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Individualism: Individualism is a political philosophy that emphasizes the intrinsic worth of the individual. It is often contrasted with collectivism, which emphasizes the importance of the group over the individual. See also Society, Community, Political philosophy.
Annotation: The above characterizations of concepts are neither definitions nor exhausting presentations of problems related to them. Instead, they are intended to give a short introduction to the contributions below. – Lexicon of Arguments.

Author Concept Summary/Quotes Sources

John Rawls on Individualism - Dictionary of Arguments

Gaus I 94
Individualism/Rawls/SandelVsRawls/Communitarianism/Waldron: (...) the individualism of Rawls’s thin theory drew criticism from communitarian philosophers, who repudiated the implicit assumption that individual plans of life are chosen by persons unencumbered by prior commitments and allegiances.
Those who thought of themselves as essentially members of a particular family or community or people might find it hard to accept a theory of justice oriented at foundational level to the well-being of persons conceived as liberated from all such attachments (Sandel, 1982)(1).
Diversity/inhomogeneity/society/Rawls: ‘[H]ow is it possible,’ Rawls asked, ‘for there to exist over time a just and stable society of free and equal citizens who remain profoundly divided by reasonable religious, philosophical, and moral doctrines?’ (1993(2): 4). In the introduction to Political Liberalism, he argued that this could no longer be achieved by convincing everyone of the ethical and philosophical premises on which a comprehensive liberal theory of justice might be founded. Instead Rawlsian justice would now have to be presented as something that could command support from a variety of ethical perspectives.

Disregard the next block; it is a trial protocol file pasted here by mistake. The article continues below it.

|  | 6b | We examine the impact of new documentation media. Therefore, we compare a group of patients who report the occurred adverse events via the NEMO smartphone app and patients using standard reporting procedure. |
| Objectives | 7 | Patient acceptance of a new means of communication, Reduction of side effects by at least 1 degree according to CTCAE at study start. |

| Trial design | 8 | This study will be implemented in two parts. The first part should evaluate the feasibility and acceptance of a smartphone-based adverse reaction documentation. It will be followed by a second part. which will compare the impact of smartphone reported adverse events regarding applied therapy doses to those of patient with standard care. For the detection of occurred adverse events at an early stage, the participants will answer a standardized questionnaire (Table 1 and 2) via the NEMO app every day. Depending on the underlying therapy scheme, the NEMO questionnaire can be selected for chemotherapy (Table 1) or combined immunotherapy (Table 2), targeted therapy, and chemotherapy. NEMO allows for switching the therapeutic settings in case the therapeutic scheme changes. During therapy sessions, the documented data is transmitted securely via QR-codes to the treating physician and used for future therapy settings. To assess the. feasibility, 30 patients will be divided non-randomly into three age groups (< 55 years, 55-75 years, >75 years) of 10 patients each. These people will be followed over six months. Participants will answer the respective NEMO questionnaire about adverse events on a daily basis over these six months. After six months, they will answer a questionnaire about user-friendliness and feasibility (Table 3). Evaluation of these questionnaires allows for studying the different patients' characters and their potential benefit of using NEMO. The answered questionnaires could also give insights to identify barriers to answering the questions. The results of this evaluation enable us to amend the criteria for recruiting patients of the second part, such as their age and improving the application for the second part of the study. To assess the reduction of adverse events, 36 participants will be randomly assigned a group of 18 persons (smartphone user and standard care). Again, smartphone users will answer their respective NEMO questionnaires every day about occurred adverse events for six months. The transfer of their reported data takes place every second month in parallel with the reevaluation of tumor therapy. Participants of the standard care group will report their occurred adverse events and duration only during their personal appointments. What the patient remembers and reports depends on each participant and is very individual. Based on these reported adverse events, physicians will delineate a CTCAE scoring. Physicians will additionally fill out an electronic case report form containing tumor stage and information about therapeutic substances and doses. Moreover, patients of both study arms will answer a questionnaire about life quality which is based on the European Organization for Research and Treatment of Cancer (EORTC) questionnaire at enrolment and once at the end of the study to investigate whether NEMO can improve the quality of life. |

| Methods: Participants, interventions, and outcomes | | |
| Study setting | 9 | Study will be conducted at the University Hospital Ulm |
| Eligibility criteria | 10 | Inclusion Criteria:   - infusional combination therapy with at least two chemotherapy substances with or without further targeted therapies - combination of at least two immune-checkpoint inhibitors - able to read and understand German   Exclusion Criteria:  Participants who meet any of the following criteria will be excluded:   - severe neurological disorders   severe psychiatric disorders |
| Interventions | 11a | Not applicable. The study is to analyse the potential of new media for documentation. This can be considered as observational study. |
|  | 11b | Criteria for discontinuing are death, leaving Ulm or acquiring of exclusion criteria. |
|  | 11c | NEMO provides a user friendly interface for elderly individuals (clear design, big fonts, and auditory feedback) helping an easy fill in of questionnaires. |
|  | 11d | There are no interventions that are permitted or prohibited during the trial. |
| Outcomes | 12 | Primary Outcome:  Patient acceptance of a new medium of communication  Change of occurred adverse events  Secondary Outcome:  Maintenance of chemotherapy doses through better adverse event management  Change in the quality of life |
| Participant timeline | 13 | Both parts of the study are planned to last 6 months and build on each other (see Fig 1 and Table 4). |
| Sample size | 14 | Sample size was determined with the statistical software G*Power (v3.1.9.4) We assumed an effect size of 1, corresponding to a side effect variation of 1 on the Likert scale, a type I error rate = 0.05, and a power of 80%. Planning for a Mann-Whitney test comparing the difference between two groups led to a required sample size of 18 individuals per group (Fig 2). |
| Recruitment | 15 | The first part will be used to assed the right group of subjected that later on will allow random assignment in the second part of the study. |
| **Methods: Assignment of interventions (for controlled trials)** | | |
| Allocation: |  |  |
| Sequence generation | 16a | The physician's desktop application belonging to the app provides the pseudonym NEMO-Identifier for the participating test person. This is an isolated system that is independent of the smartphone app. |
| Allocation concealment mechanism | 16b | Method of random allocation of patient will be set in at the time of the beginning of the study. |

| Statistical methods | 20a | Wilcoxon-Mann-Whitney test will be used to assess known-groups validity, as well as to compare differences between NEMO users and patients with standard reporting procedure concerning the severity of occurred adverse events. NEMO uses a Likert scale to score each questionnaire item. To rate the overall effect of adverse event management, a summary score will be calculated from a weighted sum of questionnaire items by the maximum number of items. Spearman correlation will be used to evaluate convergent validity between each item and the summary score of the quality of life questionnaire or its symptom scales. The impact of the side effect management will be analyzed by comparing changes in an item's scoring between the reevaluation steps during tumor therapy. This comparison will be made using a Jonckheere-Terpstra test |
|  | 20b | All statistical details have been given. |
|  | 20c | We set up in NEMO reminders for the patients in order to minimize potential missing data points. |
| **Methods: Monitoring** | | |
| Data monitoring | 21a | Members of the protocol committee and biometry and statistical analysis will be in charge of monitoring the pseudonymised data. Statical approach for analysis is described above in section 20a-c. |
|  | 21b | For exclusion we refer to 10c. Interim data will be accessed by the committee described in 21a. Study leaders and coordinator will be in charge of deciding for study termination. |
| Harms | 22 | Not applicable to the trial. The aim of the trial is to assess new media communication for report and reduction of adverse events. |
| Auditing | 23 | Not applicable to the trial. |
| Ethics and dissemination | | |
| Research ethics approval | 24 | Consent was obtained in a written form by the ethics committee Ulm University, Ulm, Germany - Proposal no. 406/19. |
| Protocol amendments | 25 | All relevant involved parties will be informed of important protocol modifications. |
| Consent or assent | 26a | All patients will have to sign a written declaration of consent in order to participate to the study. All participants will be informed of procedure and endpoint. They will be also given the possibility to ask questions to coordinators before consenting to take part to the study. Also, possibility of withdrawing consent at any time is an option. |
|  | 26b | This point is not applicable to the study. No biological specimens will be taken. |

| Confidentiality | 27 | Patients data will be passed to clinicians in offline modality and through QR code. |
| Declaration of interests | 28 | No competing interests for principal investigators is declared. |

Question: how many of the substantive principles and doctrines of A Theory of Justice would survive this new approach?
Rawls described (...) diversity as a social fact - a permanent feature of modern society. Human life engages multiple values and it is natural that people will disagree about how to balance or prioritize them.
Gaus I 95
However, not all dissensus is regarded as reasonable.
Problem: Waldron: Unfortunately, as Rawls uses it, the term ‘reasonable’ is ambiguous (...).
>Reason/Rawls, >Conflicts.

1. Sandel, Michael (1982) Liberalism and the Limits of Justice. Cambridge: Cambridge University Press.
2. Rawls, John (1993) Political Liberalism. New York: Columbia University Press.

Waldron, Jeremy 2004. „Liberalism, Political and Comprehensive“. In: Gaus, Gerald F. & Kukathas, Chandran 2004. Handbook of Political Theory. SAGE Publications.

Explanation of symbols: Roman numerals indicate the source, arabic numerals indicate the page number. The corresponding books are indicated on the right hand side. ((s)…): Comment by the sender of the contribution. Translations: Dictionary of Arguments
The note [Concept/Author], [Author1]Vs[Author2] or [Author]Vs[term] resp. "problem:"/"solution:", "old:"/"new:" and "thesis:" is an addition from the Dictionary of Arguments. If a German edition is specified, the page numbers refer to this edition.

Rawl I
J. Rawls
A Theory of Justice: Original Edition Oxford 2005

Gaus I
Gerald F. Gaus
Chandran Kukathas
Handbook of Political Theory London 2004

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